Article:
But if you look at the discussion in that room that ensues, it is slow and painful, because suddenly the buyers realize that while they might know their own individual priorities, they probably do not know the priorities of their peers. And they think: “We’d better talk about our shared priorities, because if we are going to purchase Serena’s solution, it will affect everyone, but individually and as a team. So we’d better figure out what our priorities are and how we want to go forward.” The most effective salespeople know that they need to skillfully facilitate that meeting so the sales process doesn’t stall or slow down due to lack of internal customers’ alignment.
What Knowsy does is it tackles that situation head on. When you’re in a complex sale, the salesperson calls his prospects and says I want to have this meeting. I want to bring in the key players into the room. And I’m going to lead you through a guided activity that will reveal your priorities and help you reach alignment as a team. When that’s done, if the priorities of the group are such that my solution can be useful, we’ll figure it out and we’ll move forward. If it’s not, we’ll discover this soon enough as a team.. Either way, we all win because the priorities of the individual stakeholders will be revealed, and we’ll be able to see if there’s internal alignment to progress down the buying process.
PD: Let’s go to marketing team. Can you give us some examples of how either a corporate team or maybe even a product team might use Knowsy?
LH: Even though Knowsy is a tool for salespeople, we’re finding that the people who are bringing our tool into their organizations are, in fact, marketing departments. The marketing team tells us two things. One, they’re never in the room with the salespeople when the salespeople are reviewing prospects’ needs and, therefore, they’re never really sure what messages are resonating, what are the important trends and what are the important priorities. The idea behind Knowsy is that by playing this game in a fun and engaging way, you’re actually feeding a real-time database that the marketing team can use.
On the flipside, the other thing that the marketing departments that we’ve been working with have told us repeatedly is that they have expertise and a point of view about their industry that they want to communicate. Many marketing departments want to establish their employees as thought leaders. So what we do in Knowsy is we take those thought leaders and we put their opinions into the platform about what a prospect might do in a certain situation. Prospects can compare their opinions individually and/or as a team with recognized thought leaders from the company or the industry.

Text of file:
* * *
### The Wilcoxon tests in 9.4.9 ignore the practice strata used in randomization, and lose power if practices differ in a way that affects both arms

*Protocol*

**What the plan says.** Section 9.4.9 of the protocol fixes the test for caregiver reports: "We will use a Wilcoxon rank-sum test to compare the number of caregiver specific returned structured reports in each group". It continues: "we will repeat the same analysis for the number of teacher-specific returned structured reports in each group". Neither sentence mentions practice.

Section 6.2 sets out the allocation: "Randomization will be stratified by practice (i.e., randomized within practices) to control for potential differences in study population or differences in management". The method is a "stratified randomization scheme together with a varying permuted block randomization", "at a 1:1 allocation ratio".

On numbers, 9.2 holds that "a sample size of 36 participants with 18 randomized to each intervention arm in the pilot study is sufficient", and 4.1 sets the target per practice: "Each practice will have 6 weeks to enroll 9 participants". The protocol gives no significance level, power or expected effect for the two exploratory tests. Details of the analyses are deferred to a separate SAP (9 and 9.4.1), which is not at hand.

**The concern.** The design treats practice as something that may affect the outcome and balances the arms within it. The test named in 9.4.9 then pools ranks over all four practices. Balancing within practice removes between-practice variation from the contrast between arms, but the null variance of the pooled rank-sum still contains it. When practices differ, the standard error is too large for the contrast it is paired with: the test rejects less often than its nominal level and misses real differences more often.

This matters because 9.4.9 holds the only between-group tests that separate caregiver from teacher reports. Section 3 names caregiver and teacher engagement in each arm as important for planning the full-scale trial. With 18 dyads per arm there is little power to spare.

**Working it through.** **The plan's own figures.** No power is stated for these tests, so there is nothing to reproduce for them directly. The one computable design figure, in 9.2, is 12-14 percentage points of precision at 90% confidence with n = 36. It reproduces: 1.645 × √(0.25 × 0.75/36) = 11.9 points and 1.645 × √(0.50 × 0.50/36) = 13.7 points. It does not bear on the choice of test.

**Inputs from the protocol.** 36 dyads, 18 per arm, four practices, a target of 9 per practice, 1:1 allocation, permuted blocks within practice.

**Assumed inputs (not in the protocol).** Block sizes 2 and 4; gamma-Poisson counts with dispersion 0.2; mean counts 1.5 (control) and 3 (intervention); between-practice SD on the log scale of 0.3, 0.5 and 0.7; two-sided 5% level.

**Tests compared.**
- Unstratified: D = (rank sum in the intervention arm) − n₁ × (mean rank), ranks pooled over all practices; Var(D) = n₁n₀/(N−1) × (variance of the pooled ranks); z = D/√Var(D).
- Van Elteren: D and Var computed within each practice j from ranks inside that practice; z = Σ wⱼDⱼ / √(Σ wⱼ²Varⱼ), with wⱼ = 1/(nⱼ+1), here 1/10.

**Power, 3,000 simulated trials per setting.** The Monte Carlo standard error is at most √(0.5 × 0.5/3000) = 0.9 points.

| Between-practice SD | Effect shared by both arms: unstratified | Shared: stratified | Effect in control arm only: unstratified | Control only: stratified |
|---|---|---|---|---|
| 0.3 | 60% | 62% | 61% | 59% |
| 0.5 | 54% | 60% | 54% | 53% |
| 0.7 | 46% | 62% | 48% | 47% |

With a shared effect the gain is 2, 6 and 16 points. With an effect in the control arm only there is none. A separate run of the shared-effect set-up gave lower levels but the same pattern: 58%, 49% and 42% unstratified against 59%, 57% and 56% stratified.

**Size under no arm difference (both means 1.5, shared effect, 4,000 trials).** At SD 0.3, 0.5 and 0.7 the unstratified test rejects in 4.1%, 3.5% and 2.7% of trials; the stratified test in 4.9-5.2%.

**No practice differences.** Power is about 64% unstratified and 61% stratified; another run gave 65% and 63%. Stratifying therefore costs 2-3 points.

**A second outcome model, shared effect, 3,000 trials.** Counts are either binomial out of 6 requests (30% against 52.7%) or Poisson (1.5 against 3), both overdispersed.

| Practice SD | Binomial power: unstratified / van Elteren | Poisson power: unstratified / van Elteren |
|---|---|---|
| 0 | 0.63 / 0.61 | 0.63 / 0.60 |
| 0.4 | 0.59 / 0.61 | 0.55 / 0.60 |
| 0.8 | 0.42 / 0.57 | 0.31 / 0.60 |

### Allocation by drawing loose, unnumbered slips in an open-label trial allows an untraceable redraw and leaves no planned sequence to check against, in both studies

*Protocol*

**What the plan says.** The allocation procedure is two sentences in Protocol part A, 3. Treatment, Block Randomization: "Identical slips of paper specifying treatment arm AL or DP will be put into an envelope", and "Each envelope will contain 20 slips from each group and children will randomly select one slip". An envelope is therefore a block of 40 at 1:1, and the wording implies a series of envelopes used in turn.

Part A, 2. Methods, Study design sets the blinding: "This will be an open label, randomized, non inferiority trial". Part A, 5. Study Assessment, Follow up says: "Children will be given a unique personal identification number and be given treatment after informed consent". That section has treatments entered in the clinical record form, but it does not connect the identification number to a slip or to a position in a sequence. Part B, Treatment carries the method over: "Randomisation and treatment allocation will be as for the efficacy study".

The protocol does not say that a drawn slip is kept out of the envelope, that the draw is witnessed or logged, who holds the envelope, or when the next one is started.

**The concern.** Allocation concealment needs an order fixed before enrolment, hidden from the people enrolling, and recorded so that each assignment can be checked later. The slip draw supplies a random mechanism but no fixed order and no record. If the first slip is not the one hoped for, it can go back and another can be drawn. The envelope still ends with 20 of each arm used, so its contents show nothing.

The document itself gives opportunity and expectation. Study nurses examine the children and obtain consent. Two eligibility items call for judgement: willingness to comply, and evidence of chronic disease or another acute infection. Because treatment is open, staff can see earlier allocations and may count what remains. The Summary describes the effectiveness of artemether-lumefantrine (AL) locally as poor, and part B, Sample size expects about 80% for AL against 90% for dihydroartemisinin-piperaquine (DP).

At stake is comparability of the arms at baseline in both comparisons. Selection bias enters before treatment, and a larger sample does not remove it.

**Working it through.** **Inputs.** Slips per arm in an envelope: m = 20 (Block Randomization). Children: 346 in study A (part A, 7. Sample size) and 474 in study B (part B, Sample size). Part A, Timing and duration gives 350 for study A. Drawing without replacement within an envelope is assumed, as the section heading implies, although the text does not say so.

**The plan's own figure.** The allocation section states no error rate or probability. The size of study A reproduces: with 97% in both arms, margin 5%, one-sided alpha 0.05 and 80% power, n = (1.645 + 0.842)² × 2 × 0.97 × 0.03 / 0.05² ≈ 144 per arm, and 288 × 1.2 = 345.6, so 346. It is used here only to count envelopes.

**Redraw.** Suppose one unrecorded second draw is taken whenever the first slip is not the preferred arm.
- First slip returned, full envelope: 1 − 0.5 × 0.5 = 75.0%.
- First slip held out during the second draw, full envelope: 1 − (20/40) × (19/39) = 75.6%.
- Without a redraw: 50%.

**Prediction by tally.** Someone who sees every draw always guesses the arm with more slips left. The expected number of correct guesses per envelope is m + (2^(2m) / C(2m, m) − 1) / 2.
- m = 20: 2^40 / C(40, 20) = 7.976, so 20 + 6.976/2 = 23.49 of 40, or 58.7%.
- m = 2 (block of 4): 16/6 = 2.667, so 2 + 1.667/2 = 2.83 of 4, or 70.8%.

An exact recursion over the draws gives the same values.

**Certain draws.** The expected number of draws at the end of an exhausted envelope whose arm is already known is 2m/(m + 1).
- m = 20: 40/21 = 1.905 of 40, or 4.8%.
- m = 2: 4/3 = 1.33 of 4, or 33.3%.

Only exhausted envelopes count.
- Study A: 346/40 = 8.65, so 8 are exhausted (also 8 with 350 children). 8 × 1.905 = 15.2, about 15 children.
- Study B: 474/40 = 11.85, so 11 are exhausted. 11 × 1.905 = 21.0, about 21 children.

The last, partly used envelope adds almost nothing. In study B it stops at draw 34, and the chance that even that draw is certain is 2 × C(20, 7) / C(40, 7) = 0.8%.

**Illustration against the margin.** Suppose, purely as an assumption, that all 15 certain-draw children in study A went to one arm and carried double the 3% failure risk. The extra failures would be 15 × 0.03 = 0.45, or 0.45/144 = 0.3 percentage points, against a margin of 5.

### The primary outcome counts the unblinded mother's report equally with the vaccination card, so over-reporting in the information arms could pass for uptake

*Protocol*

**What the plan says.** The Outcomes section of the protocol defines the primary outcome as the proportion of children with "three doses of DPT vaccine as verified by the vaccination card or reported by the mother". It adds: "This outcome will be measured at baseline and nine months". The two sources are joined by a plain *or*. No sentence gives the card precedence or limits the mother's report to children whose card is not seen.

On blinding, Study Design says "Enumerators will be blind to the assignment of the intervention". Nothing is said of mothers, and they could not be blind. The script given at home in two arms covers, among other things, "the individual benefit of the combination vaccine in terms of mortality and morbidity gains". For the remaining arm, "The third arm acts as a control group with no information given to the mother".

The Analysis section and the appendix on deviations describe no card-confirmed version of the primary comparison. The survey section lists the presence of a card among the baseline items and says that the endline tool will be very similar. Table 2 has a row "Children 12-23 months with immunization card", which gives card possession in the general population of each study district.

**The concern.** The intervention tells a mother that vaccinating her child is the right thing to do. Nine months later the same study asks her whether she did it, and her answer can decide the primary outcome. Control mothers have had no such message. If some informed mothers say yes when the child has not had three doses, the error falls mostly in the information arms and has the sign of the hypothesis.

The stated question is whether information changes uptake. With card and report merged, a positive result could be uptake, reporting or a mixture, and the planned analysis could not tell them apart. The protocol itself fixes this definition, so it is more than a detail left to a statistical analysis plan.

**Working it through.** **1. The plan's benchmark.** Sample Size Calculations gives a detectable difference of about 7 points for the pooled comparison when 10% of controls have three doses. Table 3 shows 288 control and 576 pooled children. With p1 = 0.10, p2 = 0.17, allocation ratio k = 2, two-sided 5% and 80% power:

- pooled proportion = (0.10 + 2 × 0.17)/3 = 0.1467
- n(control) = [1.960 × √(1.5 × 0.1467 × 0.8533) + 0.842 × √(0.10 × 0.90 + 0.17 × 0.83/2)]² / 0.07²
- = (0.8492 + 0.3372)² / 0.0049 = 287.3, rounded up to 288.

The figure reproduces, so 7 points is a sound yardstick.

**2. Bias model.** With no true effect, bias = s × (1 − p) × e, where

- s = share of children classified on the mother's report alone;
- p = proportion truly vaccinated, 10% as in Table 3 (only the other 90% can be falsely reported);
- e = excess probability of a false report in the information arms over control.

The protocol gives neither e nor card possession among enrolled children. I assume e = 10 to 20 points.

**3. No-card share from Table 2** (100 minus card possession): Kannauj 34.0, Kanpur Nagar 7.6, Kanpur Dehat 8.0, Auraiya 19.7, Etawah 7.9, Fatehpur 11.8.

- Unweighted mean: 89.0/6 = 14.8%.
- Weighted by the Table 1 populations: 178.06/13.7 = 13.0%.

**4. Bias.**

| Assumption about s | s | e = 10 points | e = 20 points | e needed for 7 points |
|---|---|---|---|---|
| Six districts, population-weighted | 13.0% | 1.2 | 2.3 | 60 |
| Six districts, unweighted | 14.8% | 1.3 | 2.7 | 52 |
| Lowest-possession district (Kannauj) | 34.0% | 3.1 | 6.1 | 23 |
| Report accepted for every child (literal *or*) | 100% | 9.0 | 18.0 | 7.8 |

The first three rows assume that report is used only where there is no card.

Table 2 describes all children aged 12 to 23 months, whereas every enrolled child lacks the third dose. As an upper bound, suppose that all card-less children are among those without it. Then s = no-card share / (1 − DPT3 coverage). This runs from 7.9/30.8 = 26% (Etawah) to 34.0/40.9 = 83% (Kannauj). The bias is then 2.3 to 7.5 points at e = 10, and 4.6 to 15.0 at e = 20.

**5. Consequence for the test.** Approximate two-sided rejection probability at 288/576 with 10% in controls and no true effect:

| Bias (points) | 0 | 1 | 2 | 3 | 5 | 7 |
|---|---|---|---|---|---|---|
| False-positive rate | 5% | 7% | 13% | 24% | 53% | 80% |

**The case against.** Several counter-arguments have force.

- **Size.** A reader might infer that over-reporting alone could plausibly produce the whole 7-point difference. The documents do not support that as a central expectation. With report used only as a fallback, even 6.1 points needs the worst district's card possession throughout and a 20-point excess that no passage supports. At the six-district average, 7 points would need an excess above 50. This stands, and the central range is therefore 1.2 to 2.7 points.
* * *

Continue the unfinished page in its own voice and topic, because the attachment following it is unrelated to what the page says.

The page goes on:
What that does is it lets the marketing department promote thought leadership in the most direct manner possible, which is when the buyers are most interested in hearing the opinion of an expert.
PD: Let’s switch to big brands. Can you give us some examples of how big brands are deploying serious games?
LH: A recent advergame that actually is doing very well is Plantville from Siemens. An advergame is a game that is an advertisement disguised as a game. In this case, Plantville is a thinly-veiled version of Farmville. In Plantville, you’re a facilities manager inside a manufacturing plant, building your plant and operating it using the same kind of principles of building and operating your farm in FarmVille. And by playing this simulation game, you learn about Siemens technologies that solve certain problems in plant management, and you can test your knowledge of how to be a good plant manager.
You might assume that the last thing someone who works in a plant all day would want to do is play a game where they operate and manage a plant – and you’d be wrong. What we’re finding is that some of the most-devoted users of Plantville are in fact plant managers of significant facilities who want to demonstrate through various game mechanics that they are really good at their job. Of course, in the process Siemens is getting tremendous brand goodwill and educating the players on new products and features. For example, a plant manager who has an existing set of equipment might not have an ability to explore the operating characteristics of new equipment. But in Plantville, they can try that new equipment and get a sense of what it would do or not do in a simulated environment. It’s a tremendous value to Siemens’ marketing department, of course, to deploy Plantville as a brand engagement tool that effectively reaches its target audience and communicates the features and benefits of Sieman’s products and services.